(3) |

where the quantity is the observed number of neutrinos in the energy bin , whereas is the expected number of events given by the sum of events related to the flux of Eq. (1) and the background ones (conventional atmospheric neutrinos and penetrating muons). The number of extraterrestrial neutrinos is obtained by integrating the flux of Eq. (1) with the IceCube effective area Aartsen:2013jdh () and considering an exposure time of 2078 days (for more details see Ref. Chianese:2016kpu ()).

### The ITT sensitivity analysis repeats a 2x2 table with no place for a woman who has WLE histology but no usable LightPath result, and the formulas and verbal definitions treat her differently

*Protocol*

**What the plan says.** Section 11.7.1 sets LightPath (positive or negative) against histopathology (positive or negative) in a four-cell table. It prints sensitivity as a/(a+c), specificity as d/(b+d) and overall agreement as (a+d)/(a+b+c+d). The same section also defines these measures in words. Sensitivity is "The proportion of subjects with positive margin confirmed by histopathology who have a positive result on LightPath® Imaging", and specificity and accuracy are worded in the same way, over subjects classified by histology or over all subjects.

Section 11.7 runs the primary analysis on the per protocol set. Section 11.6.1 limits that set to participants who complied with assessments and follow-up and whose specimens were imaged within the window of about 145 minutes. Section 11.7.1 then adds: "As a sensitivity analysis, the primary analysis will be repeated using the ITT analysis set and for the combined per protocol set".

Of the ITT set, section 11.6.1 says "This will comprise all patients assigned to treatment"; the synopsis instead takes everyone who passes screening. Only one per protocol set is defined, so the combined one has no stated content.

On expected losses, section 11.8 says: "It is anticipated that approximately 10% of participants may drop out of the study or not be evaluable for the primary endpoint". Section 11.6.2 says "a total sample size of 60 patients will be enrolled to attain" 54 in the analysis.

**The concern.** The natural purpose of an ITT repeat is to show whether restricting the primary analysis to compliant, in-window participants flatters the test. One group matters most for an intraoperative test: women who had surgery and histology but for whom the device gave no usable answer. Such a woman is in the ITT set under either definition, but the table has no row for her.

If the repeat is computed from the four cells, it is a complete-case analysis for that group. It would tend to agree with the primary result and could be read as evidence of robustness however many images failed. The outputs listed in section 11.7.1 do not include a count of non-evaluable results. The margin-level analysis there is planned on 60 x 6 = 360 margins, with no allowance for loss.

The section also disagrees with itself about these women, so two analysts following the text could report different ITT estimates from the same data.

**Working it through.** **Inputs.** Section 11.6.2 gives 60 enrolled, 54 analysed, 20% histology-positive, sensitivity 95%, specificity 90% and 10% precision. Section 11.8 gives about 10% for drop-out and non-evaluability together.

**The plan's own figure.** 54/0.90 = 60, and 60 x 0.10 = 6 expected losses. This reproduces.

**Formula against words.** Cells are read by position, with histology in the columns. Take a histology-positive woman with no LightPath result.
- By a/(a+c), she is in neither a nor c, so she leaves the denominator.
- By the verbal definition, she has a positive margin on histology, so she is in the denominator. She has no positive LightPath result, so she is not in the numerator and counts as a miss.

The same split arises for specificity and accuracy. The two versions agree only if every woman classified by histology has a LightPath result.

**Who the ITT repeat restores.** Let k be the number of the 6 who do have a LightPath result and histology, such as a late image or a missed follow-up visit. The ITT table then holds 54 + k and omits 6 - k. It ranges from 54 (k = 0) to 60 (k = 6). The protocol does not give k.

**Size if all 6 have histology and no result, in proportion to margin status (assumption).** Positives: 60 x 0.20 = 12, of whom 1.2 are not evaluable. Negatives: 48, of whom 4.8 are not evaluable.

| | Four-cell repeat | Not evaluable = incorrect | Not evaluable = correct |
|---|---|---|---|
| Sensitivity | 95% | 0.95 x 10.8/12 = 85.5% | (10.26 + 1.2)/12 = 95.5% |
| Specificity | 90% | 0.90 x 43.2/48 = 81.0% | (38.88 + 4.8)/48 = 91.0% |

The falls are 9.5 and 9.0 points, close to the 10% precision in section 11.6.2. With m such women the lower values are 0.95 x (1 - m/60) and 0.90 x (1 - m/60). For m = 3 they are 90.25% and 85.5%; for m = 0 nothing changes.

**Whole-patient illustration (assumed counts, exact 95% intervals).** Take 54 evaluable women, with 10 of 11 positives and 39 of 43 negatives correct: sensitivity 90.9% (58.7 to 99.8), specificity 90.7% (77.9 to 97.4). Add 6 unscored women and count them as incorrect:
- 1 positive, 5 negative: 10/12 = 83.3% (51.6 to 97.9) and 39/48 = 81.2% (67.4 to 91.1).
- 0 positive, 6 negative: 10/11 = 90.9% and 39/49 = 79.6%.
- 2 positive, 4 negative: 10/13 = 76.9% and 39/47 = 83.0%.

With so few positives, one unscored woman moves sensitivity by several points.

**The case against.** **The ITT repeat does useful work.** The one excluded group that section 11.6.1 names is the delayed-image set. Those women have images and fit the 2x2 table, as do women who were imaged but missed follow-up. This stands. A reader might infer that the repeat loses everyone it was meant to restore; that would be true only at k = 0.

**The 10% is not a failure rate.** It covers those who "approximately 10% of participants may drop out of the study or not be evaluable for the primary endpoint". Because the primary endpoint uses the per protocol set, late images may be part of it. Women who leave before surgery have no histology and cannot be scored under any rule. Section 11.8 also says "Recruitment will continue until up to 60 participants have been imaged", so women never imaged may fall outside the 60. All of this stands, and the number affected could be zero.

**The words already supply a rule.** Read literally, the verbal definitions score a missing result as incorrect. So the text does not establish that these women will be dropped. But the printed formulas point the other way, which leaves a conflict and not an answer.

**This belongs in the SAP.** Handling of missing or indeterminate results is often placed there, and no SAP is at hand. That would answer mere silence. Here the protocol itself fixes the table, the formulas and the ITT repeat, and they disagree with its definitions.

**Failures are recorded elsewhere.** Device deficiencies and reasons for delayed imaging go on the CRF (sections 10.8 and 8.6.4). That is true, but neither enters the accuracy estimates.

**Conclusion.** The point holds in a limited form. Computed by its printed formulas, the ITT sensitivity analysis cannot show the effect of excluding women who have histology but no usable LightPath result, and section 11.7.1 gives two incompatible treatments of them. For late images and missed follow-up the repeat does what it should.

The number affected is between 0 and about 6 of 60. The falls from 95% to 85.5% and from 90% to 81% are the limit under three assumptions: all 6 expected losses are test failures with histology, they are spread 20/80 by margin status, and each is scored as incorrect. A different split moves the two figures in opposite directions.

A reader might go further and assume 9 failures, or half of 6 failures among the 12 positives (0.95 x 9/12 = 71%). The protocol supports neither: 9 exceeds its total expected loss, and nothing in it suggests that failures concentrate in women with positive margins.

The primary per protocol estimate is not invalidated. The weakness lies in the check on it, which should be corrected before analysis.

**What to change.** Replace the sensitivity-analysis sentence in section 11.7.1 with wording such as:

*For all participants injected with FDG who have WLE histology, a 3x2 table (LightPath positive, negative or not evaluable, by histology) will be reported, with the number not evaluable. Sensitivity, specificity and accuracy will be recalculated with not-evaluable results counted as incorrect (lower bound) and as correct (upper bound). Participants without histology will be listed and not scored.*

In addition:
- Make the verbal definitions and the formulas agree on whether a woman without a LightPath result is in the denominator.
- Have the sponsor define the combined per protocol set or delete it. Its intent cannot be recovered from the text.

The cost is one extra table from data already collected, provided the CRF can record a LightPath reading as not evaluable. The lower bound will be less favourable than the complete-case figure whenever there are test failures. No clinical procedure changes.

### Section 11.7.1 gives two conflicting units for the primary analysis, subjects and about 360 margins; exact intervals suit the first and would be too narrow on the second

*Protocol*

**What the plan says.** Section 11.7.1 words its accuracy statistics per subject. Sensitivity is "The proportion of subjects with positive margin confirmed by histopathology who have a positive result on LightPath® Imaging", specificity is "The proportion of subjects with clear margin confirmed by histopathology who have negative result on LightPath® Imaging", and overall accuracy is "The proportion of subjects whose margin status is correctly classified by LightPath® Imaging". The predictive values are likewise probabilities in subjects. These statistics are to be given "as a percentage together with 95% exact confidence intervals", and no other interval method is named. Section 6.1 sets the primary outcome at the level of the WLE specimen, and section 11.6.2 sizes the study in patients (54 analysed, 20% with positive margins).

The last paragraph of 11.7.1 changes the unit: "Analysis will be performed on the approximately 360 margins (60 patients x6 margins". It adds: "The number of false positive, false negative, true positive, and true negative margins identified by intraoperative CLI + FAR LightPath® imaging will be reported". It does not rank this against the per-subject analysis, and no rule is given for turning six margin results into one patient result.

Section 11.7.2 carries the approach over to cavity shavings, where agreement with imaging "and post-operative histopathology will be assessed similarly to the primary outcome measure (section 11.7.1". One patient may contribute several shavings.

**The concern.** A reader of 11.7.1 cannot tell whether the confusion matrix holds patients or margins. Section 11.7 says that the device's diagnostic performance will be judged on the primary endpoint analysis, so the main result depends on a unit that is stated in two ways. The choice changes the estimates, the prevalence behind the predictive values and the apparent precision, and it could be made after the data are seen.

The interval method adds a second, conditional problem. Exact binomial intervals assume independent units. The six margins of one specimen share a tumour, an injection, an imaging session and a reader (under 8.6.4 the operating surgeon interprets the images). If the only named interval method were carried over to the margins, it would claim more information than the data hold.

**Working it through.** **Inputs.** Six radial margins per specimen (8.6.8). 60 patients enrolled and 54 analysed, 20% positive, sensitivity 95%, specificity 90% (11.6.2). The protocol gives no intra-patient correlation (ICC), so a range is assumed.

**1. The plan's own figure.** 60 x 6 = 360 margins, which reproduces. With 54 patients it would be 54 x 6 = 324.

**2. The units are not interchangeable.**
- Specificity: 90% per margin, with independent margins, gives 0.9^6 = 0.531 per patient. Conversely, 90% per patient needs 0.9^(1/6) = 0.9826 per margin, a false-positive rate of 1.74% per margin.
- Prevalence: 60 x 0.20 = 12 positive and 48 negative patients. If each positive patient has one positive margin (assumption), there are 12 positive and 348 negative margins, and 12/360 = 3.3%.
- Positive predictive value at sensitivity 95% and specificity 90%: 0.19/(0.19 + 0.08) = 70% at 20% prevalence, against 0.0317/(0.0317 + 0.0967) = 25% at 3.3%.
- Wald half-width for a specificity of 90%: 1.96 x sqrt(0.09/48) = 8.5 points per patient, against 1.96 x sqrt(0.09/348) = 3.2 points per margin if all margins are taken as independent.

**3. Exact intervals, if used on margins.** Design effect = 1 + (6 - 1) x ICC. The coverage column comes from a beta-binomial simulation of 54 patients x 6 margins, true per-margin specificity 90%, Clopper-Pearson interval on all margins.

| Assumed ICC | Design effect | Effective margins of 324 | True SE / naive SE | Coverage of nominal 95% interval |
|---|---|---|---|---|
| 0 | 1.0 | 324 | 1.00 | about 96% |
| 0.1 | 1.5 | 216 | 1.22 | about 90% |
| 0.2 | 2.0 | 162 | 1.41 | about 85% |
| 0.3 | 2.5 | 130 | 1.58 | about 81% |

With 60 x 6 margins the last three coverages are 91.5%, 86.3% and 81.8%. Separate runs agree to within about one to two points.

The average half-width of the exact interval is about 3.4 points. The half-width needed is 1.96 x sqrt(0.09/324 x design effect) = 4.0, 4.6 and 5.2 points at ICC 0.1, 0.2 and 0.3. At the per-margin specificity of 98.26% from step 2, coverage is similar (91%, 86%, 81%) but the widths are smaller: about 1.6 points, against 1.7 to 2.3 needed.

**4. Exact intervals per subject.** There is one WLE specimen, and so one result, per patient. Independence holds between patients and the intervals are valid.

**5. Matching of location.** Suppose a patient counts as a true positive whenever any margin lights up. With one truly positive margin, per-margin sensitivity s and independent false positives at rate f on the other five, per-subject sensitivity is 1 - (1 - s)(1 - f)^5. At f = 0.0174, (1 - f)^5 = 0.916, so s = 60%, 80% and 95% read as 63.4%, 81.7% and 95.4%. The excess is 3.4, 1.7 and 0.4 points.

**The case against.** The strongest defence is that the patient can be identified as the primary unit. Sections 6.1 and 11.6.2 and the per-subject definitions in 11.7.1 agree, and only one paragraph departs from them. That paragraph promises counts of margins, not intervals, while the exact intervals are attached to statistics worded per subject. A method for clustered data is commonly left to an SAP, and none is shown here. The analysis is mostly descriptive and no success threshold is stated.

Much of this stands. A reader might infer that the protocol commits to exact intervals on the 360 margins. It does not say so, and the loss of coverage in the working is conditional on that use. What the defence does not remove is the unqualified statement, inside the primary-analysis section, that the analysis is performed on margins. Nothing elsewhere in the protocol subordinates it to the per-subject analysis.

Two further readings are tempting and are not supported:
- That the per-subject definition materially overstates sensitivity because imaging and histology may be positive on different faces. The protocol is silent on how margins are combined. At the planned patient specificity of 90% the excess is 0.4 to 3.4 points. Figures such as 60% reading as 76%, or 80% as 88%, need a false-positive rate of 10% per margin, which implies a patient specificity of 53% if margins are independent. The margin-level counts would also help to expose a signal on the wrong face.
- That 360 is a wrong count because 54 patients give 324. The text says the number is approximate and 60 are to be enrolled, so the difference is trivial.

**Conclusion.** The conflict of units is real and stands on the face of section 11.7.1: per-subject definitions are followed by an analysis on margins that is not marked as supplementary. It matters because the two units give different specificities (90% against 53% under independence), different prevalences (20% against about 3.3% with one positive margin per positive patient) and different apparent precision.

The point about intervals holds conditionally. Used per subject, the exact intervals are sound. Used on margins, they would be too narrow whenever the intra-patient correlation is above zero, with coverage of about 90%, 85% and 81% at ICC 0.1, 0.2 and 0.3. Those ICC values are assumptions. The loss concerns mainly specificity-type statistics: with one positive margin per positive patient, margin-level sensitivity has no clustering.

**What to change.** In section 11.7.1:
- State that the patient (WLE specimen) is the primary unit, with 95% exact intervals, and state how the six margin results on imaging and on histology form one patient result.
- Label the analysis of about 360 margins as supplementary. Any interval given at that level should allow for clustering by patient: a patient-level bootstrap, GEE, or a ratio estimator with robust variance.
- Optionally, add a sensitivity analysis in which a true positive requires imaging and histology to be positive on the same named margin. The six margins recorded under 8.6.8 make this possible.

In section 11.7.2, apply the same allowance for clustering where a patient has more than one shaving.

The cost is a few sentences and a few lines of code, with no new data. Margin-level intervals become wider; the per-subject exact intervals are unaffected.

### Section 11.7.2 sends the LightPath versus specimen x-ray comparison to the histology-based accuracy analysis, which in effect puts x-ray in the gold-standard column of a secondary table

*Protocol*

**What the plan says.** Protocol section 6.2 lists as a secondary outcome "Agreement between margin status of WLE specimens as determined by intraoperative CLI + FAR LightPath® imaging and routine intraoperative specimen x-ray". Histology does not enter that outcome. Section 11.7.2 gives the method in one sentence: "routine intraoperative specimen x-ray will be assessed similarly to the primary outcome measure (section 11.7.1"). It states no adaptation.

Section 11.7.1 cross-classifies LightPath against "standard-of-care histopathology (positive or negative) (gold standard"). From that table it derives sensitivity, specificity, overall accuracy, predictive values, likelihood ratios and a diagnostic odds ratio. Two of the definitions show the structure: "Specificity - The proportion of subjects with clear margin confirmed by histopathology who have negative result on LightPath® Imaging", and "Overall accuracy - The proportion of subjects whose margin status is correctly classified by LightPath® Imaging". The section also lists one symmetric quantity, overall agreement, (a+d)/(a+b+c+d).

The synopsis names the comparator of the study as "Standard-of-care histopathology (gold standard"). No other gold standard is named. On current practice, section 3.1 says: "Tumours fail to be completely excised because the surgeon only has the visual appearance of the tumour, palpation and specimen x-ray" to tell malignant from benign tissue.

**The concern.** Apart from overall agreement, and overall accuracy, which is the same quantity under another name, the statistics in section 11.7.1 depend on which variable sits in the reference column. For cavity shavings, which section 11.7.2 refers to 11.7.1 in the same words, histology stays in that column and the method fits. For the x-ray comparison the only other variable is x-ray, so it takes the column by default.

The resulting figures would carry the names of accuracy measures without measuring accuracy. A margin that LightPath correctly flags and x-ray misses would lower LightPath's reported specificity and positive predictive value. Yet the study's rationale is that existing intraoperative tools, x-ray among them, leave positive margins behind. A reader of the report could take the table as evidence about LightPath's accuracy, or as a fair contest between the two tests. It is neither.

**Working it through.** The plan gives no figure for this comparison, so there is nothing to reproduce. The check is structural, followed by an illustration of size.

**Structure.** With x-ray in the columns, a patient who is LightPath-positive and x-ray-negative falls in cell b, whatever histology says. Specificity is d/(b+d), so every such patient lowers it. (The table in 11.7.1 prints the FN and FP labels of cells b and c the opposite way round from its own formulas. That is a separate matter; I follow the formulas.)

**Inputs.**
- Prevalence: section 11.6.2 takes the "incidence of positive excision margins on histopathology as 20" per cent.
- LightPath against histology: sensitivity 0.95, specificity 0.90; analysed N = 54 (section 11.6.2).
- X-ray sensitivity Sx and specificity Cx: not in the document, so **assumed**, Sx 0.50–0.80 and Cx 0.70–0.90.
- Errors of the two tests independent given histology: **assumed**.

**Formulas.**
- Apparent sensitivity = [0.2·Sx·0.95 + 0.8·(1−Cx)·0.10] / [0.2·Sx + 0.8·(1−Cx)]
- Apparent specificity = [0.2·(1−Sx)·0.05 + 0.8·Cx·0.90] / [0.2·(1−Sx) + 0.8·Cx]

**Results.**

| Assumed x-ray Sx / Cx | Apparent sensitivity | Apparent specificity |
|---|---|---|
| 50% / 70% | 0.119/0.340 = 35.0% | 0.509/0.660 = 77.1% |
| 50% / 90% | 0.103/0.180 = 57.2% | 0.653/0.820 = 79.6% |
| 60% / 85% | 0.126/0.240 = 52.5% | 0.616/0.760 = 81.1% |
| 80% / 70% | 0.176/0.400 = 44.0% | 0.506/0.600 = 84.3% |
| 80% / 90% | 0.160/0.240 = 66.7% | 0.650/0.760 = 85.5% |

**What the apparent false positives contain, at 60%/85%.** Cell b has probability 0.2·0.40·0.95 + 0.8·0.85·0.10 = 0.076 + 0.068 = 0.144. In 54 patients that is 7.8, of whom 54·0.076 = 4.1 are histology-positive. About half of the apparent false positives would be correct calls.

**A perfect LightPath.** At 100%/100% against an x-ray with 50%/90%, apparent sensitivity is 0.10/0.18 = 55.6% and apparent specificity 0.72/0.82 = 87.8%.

The main results of the present analysis are presented in Figures 2 and 3. The plots display the number of standard deviations in the – plane for the decay channels considered, namely and . In particular, the darker the color, the larger the significance in of the DM neutrino component. The upper and lower panels of both Figures refer to an astrophysical power-law with spectral index 2.0 and 2.2, respectively. In the plots, the best-fit values (maximum significance) is represented by white stars (the capital letter “H” refers to 6-year HESE analysis) and they are compared to the previous results of Ref. Chianese:2016kpu () represented here with black dots (the capital letter “M” refers to 2-year MESE analysis). The white solid (dashed) contours enclose the regions in the – plane where the statistical significance is larger than (). As can be seen from the plots, the maximum value of depends on the spectral index only, while it is almost independent of the decay channel considered. In particular, the statistical significance at the best-fit is and in case of spectral index 2.0 and 2.2, respectively.